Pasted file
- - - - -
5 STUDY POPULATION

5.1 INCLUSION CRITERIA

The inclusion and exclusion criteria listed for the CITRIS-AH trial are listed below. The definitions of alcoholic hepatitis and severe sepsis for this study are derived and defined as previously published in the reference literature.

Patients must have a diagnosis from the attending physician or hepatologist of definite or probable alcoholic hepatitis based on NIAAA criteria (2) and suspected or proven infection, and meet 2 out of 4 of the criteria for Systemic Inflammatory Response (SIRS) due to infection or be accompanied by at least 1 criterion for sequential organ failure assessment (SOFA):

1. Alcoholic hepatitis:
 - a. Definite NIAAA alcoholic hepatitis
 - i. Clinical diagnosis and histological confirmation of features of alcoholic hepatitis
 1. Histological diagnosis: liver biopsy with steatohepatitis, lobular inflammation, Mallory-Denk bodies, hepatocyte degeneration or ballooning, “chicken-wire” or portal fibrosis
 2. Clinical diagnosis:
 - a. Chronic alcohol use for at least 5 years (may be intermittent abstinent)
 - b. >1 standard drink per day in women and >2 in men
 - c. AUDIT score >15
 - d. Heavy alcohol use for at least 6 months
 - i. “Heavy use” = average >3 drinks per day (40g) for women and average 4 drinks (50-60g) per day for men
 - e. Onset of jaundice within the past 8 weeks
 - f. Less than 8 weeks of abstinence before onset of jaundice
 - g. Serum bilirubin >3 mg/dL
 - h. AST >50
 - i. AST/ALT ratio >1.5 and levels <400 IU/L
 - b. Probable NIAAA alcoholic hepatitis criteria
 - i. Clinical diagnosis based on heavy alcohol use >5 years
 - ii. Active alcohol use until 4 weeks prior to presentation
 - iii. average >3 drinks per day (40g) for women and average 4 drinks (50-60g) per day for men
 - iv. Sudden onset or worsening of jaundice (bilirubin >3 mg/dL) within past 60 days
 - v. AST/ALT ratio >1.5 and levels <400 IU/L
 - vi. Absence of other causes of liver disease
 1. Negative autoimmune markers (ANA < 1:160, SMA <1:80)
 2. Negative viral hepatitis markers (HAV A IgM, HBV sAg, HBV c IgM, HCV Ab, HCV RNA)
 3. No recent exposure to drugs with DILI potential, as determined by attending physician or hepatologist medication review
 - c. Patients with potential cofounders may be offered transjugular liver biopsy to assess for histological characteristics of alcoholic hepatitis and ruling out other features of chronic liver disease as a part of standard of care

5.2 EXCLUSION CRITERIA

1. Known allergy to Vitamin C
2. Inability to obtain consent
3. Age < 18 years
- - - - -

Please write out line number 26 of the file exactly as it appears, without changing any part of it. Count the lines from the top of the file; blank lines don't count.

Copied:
 - vi. Absence of other causes of liver disease